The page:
Seeking Normalcy in Iraq

Stephen DeAngelis

May 12, 2009

For several decades at least, military analysts have been searching for operational measures of effectiveness (MOEs) beyond body counts in areas of conflict. Such measures might include the number of soccer fields that are used on any given Saturday or the number of stores that have reopened in the local market or the number of girls returning to school. There are a few good signs coming out of Iraq that things are improving and moving towards normalcy. There are also some signs that, on the surface, look encouraging, but, on closer examination, may not reflect a healing process at all. For example, some Iraqi Sunnis who quickly took up arms against the United States and became part of the insurgency are now turning to politics instead IEDs [“Iraqi Sunnis Turn to Politics and Renew Strength,” by Campbell Robertson and Stephen Farrell, New York Times, 17 April 2009]. That sounds promising, but Robertson and Farrell report:

“The return of this Sunni political class, some of them suspected of ties with Saddam Hussein’s Baath Party, has come via the ballot box. But it prompts crucial questions: whether enfranchisement quickens ethnic healing, or whether the Sunni victors’ hard edge against the Kurds sets up future ethnic conflict. So far it does not look good.”

Nevertheless, most people are happy that political conflict has replaced kinetic conflict.

“American officials here see reasons for optimism, that people who might have used violence in the past have turned to politics. Lt. Col. Guy Parmeter, commander of the American forces in the center of Nineveh, said he felt that fighting among Al Hadba and opposing groups was now less likely.”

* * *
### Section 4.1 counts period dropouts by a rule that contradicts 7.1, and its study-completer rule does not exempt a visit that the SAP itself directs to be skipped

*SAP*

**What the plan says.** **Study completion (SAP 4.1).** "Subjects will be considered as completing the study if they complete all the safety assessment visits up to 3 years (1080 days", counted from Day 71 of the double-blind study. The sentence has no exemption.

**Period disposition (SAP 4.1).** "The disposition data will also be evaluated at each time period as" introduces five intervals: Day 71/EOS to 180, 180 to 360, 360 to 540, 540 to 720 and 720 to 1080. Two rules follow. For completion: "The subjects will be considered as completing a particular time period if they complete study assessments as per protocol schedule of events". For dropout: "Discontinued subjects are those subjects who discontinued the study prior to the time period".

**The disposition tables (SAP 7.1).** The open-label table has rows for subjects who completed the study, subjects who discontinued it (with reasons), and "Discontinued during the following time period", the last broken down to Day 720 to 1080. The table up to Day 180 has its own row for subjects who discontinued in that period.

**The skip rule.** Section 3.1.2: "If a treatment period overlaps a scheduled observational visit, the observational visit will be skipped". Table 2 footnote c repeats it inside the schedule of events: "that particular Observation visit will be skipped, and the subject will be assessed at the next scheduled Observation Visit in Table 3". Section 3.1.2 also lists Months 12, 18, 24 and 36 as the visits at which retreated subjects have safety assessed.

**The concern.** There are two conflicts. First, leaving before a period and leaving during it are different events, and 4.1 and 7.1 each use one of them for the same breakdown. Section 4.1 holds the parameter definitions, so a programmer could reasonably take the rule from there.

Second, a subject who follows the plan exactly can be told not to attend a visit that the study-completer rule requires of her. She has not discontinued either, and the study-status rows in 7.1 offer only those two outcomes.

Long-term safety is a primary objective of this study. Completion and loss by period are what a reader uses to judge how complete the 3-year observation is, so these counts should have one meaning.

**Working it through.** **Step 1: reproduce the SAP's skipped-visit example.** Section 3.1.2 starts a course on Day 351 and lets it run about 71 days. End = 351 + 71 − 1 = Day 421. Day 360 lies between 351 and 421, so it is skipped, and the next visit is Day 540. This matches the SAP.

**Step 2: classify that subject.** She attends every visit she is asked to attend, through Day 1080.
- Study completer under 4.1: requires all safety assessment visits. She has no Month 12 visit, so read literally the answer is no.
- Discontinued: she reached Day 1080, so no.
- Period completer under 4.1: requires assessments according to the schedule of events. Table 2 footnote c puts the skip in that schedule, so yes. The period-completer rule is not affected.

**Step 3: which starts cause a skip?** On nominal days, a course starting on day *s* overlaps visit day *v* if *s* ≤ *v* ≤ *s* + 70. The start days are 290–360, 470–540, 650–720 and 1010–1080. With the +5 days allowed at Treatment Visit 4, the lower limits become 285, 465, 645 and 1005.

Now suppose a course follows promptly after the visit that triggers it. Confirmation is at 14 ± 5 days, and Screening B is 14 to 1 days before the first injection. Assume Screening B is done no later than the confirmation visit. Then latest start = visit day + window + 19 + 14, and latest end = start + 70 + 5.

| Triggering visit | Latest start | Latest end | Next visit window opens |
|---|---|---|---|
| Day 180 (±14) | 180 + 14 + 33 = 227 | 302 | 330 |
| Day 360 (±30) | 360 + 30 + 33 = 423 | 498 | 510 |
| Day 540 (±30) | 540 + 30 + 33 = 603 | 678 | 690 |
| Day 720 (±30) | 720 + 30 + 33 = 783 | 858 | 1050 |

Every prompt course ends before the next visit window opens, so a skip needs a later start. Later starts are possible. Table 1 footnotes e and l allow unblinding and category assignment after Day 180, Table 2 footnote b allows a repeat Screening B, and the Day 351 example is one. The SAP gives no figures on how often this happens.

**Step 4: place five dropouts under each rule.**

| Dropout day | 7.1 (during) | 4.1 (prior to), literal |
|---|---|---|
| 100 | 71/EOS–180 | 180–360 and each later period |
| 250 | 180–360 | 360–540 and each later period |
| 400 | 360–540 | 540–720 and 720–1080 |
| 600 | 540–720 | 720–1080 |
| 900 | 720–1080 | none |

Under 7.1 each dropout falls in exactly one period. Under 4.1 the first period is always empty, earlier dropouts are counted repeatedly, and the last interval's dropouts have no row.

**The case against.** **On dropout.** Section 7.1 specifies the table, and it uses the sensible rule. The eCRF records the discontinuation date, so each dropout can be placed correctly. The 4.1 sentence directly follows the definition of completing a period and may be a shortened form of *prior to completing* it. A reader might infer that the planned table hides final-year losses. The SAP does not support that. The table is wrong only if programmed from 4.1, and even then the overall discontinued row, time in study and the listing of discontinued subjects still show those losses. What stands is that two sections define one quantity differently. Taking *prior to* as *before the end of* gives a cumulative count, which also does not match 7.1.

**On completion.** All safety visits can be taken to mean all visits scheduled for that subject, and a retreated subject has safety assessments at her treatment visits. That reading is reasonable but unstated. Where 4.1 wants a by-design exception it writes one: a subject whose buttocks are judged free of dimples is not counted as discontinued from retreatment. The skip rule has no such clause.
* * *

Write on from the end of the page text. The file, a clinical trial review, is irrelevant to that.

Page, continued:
Beyond politics — which in this case may be an extension of war by other means — there are other promising signs that things in Iraq may be heading in the right direction. For example, the looted national museum was re-opened in February, some of Saddam Hussein’s houses have re-opened as hotels, and tourist spots are starting to attract visitors. Even these promising signs have their detractors [“Babylon Ruins Reopen in Iraq, to Controversy,” by Steven Lee Myers, New York Times, 2 May 2009]. Myers writes:

“After decades of dictatorship and disrepair, Iraq is celebrating its renewed sovereignty over the Babylon archaeological site — by fighting over the place, over its past and future and, of course, over its spoils. the provincial government in Babil has seized control of much of Babylon — unlawfully, according to the State Board of Antiquities and Heritage — and opened a park beside a branch of the Euphrates River, a place that draws visitors by the busload. … It has begun to charge a fee to visit the looted shell of the grandiose palace that Mr. Hussein built in the 1980s, along with the hill it stands on. And it has refurbished a collection of buildings from the Hussein era and rented their rooms out as suites. For $175 a night Iraqis can honeymoon in a room advertised as one of Mr. Hussein’s bedrooms (though in truth, almost certainly a mere guest room).”

With its gloried past, Iraq’s historical sites are likely to be attractive tourist destinations in a peaceful and prosperous future. Archaeologists, however, want to ensure that such sites are not ruined by increased tourism and lost forever. But Myers points out that politics also play a role in overseeing antiquities.